FIRST Class Counties and recreational clubs are to receive a further support package of £35.7 million, the England & Wales Cricket Board has confirmed.

Following the initial financial support package of £61m, which was announced in March, the ECB Board has now approved a further package, expediting payments from across the 2020-2021 planned distribution budgets.

This approval comes "after detailed financial planning with the whole game and to support all levels of cricket during a period of extreme financial uncertainty".

Of that £35.7 million, £30.22 million will be made available to First Class Counties (including Somerset County Cricket Club) and the MCC on August 1.

This will be made up of: the early release of six months (August-January) of core payments from the County Partnership distributions to the counties; and the early release of the remainder of The Hundred payments to counties and the MCC.

The additional £5.5 million will be made available to County Cricket Boards on August 1, via the early release of six months (August-January) of core payments from the County Partnership distributions to those cricket boards.

Recreational clubs will continue to have access to the £20 million available through the cricket club support loan scheme, grants through the Return to Cricket scheme and a 12-month holiday on loan repayments for those clubs.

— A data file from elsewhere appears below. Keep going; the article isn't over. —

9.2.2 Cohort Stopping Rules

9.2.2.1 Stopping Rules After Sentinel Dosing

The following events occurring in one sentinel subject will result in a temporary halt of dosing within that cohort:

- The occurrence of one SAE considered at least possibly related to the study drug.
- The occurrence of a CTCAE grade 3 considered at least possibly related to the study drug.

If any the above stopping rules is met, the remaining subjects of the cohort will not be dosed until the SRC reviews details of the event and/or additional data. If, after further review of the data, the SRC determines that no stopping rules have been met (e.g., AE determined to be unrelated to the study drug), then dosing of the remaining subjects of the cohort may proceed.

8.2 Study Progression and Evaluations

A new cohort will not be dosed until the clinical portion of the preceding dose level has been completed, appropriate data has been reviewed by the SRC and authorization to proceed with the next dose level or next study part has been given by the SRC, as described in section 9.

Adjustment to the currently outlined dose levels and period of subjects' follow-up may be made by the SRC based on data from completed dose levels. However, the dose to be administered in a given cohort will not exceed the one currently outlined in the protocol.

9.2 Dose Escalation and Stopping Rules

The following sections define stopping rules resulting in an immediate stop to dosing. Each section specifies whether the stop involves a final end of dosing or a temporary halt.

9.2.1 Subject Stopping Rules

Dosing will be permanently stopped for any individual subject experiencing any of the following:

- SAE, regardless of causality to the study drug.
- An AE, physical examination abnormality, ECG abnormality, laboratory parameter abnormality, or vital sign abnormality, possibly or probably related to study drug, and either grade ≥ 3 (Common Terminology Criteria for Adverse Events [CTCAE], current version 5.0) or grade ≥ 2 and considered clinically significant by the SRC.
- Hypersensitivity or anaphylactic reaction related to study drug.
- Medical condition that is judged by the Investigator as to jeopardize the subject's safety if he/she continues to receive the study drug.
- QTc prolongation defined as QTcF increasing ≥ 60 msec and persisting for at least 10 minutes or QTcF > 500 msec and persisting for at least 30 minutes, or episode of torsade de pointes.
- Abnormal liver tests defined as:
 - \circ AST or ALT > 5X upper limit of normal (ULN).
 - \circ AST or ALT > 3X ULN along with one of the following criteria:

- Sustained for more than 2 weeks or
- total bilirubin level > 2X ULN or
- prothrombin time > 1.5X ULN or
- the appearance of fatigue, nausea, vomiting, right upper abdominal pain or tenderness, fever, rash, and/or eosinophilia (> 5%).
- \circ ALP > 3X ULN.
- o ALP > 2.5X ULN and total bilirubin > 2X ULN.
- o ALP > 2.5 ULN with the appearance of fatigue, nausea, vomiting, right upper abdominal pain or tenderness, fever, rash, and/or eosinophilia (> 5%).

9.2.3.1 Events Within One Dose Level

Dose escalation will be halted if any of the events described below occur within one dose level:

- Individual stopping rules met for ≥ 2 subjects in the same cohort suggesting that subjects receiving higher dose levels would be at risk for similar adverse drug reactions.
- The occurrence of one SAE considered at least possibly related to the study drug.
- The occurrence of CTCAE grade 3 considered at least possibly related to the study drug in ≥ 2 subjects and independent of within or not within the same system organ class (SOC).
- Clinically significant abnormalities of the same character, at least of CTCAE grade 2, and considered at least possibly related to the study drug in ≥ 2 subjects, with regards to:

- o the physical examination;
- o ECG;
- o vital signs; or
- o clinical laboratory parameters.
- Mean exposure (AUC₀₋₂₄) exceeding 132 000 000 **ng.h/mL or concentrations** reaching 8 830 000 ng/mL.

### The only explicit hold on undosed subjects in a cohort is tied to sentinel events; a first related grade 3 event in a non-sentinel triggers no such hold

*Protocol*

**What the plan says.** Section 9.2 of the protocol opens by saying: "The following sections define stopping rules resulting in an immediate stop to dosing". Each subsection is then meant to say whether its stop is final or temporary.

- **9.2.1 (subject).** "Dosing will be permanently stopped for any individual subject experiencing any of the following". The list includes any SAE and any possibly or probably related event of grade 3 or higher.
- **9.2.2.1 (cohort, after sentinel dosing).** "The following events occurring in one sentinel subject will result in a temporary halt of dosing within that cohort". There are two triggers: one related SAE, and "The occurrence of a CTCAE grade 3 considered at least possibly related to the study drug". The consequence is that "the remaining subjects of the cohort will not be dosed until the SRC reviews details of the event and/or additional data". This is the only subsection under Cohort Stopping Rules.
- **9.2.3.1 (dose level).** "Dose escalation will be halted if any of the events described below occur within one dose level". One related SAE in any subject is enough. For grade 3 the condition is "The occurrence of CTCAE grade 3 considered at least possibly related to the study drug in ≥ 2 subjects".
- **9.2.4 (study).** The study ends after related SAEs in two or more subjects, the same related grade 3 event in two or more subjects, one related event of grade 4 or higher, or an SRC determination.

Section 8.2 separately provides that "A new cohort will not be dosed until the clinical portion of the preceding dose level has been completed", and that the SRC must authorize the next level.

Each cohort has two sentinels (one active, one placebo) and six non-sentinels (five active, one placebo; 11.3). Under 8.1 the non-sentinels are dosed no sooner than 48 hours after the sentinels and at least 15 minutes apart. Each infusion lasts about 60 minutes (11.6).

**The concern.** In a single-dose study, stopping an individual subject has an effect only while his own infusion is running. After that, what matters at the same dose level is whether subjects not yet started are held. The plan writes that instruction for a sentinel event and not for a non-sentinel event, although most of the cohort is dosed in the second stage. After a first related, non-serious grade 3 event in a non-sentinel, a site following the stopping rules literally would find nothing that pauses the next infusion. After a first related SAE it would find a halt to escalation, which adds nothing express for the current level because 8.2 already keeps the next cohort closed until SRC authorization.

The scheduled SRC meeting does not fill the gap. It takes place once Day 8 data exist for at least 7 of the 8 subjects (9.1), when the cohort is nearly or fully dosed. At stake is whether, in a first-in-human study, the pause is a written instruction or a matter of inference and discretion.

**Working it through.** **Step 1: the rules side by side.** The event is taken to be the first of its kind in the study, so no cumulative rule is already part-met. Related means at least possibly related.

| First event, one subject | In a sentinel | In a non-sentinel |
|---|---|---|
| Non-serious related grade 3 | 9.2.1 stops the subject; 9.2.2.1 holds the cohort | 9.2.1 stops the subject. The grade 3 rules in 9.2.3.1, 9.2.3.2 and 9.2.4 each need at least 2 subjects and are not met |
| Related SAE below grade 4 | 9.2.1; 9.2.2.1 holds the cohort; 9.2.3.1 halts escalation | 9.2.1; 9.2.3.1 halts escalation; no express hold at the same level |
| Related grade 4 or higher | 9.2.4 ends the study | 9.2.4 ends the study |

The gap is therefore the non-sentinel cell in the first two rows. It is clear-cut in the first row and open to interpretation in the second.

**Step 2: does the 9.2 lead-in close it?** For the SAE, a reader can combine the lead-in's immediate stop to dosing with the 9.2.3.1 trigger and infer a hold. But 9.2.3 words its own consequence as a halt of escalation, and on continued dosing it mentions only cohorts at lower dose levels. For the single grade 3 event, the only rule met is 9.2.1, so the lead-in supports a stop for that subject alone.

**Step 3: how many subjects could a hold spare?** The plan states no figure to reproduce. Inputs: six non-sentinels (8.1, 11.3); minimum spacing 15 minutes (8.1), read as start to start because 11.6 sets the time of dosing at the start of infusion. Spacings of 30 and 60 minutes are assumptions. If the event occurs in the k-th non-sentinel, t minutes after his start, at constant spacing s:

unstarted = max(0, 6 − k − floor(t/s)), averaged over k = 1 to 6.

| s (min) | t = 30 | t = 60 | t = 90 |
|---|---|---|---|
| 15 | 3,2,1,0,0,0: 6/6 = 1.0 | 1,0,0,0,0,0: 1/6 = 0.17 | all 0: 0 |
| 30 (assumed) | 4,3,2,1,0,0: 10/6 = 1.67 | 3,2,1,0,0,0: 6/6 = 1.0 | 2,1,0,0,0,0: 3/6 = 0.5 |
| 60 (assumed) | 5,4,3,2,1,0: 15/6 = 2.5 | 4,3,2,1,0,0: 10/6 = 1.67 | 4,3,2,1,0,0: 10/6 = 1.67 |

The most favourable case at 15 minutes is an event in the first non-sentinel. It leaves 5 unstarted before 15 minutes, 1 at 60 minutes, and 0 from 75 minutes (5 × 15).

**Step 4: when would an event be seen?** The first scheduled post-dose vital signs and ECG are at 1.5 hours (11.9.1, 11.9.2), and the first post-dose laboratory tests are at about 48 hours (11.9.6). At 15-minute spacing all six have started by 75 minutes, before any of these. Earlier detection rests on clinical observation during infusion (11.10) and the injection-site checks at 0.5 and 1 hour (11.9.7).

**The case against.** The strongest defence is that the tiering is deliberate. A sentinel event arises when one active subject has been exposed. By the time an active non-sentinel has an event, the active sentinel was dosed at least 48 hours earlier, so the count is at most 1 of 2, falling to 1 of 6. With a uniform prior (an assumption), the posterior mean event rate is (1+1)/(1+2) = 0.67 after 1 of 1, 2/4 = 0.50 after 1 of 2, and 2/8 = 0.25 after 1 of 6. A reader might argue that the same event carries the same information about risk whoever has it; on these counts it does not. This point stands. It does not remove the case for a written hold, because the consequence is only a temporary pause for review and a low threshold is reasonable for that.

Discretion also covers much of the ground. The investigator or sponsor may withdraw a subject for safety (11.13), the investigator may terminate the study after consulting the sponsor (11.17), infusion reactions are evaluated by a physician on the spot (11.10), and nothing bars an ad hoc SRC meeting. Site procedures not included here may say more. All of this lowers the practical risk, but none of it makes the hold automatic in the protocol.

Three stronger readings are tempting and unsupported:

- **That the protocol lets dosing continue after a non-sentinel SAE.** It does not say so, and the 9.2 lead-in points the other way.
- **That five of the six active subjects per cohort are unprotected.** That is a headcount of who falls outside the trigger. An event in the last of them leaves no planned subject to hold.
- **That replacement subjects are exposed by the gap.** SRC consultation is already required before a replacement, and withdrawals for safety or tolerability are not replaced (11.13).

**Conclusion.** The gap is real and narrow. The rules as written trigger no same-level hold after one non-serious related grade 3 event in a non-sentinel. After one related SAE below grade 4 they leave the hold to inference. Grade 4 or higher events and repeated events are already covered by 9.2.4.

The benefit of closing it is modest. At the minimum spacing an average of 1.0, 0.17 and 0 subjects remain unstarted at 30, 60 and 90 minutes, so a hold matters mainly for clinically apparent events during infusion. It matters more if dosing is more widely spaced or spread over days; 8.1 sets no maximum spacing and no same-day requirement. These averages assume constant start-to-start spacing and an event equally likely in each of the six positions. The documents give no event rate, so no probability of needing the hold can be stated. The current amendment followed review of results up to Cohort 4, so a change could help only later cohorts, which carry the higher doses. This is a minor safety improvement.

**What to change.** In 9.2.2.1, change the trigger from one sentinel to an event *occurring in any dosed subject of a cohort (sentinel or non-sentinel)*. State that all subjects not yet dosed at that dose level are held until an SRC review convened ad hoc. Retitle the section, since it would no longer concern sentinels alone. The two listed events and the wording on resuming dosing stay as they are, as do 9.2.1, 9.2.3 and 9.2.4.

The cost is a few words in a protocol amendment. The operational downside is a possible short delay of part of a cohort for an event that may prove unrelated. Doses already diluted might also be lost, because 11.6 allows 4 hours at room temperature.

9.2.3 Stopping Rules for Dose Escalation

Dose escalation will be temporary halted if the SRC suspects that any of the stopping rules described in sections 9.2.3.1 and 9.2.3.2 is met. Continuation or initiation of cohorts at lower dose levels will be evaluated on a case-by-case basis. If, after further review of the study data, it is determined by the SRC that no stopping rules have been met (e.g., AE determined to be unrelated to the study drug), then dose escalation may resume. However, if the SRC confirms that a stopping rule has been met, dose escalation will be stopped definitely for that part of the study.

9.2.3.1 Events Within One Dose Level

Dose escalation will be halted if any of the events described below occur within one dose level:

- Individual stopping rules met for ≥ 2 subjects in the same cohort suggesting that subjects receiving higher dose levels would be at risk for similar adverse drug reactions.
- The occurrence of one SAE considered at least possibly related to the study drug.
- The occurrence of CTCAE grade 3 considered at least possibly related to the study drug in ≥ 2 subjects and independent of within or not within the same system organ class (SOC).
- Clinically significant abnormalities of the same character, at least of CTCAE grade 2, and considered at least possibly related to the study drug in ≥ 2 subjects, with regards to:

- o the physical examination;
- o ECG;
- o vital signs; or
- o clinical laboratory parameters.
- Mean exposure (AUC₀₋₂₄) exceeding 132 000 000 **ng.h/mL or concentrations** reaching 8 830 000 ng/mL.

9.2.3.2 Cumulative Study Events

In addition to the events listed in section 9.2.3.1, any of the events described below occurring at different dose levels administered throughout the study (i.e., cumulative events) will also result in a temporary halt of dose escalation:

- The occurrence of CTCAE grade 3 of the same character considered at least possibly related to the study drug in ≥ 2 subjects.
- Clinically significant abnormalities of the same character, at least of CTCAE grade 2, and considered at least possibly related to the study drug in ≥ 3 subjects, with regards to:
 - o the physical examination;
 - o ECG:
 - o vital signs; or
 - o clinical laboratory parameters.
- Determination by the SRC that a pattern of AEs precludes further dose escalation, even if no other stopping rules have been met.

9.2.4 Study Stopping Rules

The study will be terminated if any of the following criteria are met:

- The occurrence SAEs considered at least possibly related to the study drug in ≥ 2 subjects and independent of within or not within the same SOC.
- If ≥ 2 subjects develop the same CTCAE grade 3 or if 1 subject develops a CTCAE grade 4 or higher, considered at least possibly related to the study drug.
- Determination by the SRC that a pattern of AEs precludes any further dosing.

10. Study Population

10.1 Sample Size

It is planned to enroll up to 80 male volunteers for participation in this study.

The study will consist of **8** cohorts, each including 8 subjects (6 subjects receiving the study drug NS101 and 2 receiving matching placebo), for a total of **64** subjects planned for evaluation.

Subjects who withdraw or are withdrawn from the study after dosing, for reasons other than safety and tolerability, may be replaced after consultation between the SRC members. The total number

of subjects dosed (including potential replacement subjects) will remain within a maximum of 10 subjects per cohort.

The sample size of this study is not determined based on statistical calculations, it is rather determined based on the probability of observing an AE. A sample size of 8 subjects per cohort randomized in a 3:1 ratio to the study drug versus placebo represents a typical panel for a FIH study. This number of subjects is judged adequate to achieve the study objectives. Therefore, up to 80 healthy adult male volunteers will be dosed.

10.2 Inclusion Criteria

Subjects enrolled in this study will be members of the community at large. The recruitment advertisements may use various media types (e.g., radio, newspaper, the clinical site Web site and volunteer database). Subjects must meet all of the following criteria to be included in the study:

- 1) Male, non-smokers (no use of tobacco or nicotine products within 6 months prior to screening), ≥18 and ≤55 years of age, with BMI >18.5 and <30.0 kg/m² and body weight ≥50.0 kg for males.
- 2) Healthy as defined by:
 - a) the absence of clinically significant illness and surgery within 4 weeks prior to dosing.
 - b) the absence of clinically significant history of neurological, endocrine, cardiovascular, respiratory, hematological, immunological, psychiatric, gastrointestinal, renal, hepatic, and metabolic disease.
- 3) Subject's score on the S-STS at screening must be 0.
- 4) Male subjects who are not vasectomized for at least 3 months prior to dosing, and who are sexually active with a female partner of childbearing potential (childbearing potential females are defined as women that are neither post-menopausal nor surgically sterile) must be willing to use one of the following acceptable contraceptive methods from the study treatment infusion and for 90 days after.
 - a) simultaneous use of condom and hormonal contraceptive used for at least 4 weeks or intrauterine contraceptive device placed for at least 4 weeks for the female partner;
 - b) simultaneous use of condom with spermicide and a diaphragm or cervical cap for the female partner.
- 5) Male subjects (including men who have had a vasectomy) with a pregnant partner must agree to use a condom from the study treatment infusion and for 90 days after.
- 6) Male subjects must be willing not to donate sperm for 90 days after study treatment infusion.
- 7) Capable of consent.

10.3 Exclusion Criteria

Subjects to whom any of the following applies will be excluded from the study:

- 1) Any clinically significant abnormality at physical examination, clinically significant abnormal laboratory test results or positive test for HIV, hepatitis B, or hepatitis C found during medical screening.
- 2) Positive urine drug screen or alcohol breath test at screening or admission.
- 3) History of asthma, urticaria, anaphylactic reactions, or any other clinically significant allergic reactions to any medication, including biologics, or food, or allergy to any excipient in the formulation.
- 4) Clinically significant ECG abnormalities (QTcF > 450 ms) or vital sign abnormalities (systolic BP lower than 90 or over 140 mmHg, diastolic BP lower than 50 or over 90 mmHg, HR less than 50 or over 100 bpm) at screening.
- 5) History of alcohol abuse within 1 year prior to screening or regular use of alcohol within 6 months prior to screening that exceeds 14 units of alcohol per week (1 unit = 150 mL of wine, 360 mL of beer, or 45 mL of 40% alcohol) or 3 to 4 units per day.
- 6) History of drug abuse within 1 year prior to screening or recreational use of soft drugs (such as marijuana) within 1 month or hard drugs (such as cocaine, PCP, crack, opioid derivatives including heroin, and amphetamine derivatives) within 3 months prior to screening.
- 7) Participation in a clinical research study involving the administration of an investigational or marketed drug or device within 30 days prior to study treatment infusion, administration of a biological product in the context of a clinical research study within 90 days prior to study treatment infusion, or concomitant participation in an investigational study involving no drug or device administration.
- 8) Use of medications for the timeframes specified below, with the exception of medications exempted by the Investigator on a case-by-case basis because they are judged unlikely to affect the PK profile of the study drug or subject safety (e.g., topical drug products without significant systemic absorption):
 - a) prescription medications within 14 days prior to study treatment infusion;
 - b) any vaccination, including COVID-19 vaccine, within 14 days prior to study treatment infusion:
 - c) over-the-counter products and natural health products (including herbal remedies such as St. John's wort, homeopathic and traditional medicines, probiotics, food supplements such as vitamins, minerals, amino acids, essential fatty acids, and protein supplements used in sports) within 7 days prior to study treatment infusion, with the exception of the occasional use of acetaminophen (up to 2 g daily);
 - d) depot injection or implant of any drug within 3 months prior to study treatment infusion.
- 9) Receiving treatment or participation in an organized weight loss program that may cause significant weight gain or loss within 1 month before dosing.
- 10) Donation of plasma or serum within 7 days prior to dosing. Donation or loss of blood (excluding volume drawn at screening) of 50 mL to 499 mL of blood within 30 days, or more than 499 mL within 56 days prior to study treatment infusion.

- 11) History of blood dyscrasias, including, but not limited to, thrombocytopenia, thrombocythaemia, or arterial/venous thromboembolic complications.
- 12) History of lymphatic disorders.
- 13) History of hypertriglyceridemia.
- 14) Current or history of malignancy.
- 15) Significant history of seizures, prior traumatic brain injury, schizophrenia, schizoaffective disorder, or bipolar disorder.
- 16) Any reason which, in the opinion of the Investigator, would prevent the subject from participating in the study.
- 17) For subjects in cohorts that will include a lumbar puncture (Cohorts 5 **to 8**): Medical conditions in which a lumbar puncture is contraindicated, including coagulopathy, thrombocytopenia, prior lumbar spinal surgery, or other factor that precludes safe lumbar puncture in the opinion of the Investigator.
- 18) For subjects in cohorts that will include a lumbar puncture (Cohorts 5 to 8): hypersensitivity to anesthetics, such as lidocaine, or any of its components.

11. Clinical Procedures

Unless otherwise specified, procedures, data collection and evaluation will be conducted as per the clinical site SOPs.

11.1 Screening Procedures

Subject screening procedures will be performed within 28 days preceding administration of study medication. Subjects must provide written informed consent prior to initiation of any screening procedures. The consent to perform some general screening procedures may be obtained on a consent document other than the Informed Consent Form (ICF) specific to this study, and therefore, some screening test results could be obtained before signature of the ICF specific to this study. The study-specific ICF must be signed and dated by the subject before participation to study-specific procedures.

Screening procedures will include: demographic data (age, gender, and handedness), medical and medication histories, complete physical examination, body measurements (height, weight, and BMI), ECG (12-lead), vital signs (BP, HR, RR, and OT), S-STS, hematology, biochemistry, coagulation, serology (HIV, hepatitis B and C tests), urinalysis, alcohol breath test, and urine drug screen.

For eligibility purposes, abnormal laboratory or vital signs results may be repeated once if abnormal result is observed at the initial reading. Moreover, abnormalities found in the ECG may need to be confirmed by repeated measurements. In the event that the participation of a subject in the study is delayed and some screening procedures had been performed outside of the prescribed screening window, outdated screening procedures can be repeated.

ECB chief executive Tom Harrison commented: “It is the ECB’s responsibility to protect the whole game’s future during the financial uncertainty we face as a sport.

“We continue to work closely with all levels of the game to understand the challenges that are being presented and to map out a plan for the future.

"While I am pleased the ECB Board has been able to approve this financial support package for the remainder of this year, we are still only at the beginning of addressing the impact of this crisis on cricket.

“We still should not underestimate the significant financial burden that is ahead of us across all levels of the game.

"We must seek to reduce the cost base across the game, as we face up to the sobering reality of what lies ahead of us.

“The response we have seen within the game has been reassuring, and I know how much a return to the field of play would mean to clubs and players of all ages across England and Wales.

“It remains our priority to get cricket started again this summer, from the grassroots to the elite level, and we will continue to work with government to try and do so in a way that keeps people safe but that limits the ongoing impact of this crisis on our game.”